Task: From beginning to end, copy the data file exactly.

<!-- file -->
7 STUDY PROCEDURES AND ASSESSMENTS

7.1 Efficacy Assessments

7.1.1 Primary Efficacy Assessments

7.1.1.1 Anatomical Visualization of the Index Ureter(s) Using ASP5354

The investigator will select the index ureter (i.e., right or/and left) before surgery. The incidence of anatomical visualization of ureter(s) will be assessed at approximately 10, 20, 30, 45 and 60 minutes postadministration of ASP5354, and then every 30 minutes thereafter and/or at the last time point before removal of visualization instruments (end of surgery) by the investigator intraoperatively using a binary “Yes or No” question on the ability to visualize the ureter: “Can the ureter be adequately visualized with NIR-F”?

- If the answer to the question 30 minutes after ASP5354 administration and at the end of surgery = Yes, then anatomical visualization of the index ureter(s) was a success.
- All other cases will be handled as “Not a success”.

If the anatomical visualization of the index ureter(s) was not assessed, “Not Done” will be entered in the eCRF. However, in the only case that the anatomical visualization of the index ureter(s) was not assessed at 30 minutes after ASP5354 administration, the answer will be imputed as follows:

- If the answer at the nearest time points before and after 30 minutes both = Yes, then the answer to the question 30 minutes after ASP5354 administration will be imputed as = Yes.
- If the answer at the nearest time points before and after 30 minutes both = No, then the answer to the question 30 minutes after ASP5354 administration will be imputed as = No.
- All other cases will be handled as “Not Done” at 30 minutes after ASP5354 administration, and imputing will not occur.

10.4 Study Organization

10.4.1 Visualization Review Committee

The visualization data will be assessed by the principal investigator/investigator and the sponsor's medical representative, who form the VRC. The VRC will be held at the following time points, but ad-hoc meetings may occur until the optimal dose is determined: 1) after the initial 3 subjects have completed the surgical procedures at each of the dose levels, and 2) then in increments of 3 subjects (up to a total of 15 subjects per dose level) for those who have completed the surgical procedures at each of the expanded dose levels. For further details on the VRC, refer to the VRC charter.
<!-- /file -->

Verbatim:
7 STUDY PROCEDURES AND ASSESSMENTS

7.1 Efficacy Assessments

7.1.1 Primary Efficacy Assessments

7.1.1.1 Anatomical Visualization of the Index Ureter(s) Using ASP5354

The investigator will select the index ureter (i.e., right or/and left) before surgery. The incidence of anatomical visualization of ureter(s) will be assessed at approximately 10, 20, 30, 45 and 60 minutes postadministration of ASP5354, and then every 30 minutes thereafter and/or at the last time point before removal of visualization instruments (end of surgery) by the investigator intraoperatively using a binary “Yes or No” question on the ability to visualize the ureter: “Can the ureter be adequately visualized with NIR-F”?

- If the answer to the question 30 minutes after ASP5354 administration and at the end of surgery = Yes, then anatomical visualization of the index ureter(s) was a success.
- All other cases will be handled as “Not a success”.

If the anatomical visualization of the index ureter(s) was not assessed, “Not Done” will be entered in the eCRF. However, in the only case that the anatomical visualization of the index ureter(s) was not assessed at 30 minutes after ASP5354 administration, the answer will be imputed as follows:

- If the answer at the nearest time points before and after 30 minutes both = Yes, then the answer to the question 30 minutes after ASP5354 administration will be imputed as = Yes.
- If the answer at the nearest time points before and after 30 minutes both = No, then the answer to the question 30 minutes after ASP5354 administration will be imputed as = No.
- All other cases will be handled as “Not Done” at 30 minutes after ASP5354 administration, and imputing will not occur.

10.4 Study Organization

10.4.1 Visualization Review Committee

The visualization data will be assessed by the principal investigator/investigator and the sponsor's medical representative, who form the VRC. The VRC will be held at the following time points, but ad-hoc meetings may occur until the optimal dose is determined: 1) after the initial 3 subjects have completed the surgical procedures at each of the dose levels, and 2) then in increments of 3 subjects (up to a total of 15 subjects per dose level) for those who have completed the surgical procedures at each of the expanded dose levels. For further details on the VRC, refer to the VRC charter.